Line 3 is weak, in an odd place; and as it occupies the last place in the trigram of movement, all that quality culminates in its subject. Hence he considers himself sufficient for himself, without any help from without, and the issue is bad.
With line 4 we pass into the upper trigram. It is next to the ruler's place in 5 moreover, and bent on nourishing and training all below. Its proper correlate is the strong 1; and though weak in himself, its subject looks with intense desire to the subject of that for help; and there is no error.
The subject of line 5 is not equal to the requirements of his position; but with a firm reliance on the strong 6, there will be good fortune. Let him not, however, engage in the most difficult undertakings.
The topmost line is strong, and 5 relies on its subject; but being penetrated with the idea of the hexagram, he feels himself in the position of master or tutor to all under heaven. The task is hard and the responsibility great; but realising these things, he will prove himself equal to them.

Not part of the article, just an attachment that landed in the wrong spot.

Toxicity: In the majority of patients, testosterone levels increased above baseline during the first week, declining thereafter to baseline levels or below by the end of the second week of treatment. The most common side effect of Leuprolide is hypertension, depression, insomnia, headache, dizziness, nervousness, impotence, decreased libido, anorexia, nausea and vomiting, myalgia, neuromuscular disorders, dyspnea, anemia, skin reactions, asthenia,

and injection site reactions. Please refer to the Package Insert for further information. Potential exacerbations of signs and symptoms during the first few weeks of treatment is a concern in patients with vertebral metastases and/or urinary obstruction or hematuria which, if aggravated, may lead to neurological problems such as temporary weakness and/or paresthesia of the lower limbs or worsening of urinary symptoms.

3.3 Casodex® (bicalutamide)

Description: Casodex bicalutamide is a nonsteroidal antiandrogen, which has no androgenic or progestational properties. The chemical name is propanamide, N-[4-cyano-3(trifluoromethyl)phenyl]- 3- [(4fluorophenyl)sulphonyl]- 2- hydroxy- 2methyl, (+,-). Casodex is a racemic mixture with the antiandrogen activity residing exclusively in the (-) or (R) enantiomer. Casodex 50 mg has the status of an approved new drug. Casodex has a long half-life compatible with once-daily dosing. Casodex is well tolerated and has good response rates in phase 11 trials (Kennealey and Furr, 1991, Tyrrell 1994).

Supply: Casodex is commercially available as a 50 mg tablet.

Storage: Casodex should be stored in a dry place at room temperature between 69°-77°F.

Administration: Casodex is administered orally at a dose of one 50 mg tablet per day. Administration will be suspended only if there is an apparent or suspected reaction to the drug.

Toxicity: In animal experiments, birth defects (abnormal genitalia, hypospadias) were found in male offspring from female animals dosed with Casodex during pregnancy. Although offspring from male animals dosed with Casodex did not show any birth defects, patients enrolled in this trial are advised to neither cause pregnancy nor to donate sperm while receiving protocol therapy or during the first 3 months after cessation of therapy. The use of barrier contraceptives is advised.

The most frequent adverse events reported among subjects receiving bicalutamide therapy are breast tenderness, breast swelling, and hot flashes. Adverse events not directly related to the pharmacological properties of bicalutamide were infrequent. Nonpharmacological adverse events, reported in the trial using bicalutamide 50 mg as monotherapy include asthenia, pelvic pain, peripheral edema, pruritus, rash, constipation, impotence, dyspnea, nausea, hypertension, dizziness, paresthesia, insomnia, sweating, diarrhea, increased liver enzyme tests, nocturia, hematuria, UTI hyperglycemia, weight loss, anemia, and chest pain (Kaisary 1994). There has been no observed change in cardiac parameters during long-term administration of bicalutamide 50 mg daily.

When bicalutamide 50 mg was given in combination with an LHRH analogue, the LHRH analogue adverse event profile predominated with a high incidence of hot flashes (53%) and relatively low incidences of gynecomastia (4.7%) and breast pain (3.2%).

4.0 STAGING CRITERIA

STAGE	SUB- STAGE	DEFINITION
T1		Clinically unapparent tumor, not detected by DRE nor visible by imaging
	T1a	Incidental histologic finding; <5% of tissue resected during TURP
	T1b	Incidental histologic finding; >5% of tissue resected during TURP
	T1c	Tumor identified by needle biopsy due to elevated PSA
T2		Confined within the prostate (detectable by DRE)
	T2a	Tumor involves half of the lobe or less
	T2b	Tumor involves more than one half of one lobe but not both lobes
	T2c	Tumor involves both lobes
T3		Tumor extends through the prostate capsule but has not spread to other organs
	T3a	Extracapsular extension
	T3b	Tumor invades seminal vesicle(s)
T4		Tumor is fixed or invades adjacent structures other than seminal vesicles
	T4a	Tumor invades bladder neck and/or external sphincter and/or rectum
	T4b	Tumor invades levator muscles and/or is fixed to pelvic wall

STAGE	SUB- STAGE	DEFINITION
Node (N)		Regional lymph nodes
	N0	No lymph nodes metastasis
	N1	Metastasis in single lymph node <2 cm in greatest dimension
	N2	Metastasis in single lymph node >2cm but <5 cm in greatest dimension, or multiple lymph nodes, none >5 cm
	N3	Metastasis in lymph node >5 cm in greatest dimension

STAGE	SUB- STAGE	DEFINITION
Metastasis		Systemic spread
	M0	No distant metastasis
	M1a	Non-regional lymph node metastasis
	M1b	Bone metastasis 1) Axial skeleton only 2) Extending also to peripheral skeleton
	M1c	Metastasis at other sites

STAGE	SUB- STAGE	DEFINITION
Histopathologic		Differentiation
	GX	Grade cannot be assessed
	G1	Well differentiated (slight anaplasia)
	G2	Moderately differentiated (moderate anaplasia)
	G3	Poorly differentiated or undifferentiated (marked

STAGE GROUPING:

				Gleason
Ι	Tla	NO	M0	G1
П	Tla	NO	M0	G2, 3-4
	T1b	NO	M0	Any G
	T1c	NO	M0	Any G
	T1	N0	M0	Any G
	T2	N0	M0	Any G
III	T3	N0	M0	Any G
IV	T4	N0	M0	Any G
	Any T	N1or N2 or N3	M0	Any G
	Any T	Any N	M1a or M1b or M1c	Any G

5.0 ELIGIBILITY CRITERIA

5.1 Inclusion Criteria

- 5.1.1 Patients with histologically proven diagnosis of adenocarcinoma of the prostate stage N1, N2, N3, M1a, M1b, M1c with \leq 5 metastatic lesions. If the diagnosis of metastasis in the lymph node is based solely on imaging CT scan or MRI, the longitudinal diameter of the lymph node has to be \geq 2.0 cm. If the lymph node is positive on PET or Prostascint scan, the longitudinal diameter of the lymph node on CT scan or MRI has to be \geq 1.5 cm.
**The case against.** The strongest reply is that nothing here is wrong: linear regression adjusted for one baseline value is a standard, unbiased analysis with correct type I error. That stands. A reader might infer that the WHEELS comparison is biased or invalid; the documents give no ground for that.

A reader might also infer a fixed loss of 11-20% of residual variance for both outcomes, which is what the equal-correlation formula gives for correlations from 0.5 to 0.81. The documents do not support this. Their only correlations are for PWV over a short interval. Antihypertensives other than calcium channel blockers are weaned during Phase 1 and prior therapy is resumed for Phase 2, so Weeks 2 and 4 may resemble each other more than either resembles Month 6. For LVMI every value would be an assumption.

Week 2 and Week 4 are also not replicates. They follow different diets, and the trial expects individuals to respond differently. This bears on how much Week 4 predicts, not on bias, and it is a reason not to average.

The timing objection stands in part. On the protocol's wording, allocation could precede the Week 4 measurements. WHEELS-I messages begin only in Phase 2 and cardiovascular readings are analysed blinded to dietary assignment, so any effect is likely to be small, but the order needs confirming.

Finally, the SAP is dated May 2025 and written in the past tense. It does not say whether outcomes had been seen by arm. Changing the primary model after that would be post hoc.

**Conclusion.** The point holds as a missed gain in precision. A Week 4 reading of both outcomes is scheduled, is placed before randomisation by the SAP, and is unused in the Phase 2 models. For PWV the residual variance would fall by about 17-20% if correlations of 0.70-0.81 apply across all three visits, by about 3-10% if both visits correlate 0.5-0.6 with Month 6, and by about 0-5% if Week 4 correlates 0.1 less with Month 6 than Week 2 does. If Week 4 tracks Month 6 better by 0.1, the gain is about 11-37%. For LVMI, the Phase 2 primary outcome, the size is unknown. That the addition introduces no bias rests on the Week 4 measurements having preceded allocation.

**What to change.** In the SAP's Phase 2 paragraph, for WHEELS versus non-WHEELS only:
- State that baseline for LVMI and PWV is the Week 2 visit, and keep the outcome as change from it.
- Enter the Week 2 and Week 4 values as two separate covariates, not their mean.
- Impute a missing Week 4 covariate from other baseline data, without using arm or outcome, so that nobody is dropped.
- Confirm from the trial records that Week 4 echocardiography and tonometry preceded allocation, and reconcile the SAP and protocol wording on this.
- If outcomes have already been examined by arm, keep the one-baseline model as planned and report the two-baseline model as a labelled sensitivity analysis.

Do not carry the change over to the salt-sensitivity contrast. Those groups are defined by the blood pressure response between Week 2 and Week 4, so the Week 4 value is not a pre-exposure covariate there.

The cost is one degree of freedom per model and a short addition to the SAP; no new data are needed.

App-1-1:XXVII Many of the critics, in illustration of paragraph 1, refer appropriately to Mencius, VI, i, chap. 14.
In illustration of paragraph 2 they refer to the times and court of Yâo and Shun, sage rulers, from whose cherishing and nourishing came Yü to assuage the waters of the deluge, Žî to teach the people agriculture, Hsieh as minister of instruction, Kâo Yâo as minister of crime, and others;—all to do the work of nourishing the people.
App-2-1:XXVII I do not think that the Great Symbolism here is anything but that of a thunderstorm, dispersing the oppression that bangs over nature, and followed by genial airs, and the reviving of all vegetation. But there is nothing analogous to the thunder in the application. 'Words,' it is said, 'nourish virtue; food and drink nourish the body.'
Paragraph 1. As Mencius said, 'He that nourishes the little belonging to him is a little man.'
Paragraph 2. Neither the subject of line 1, nor of line 6, is the proper associate of 2.
The other paragraphs are sufficiently illustrated in the notes on the Text.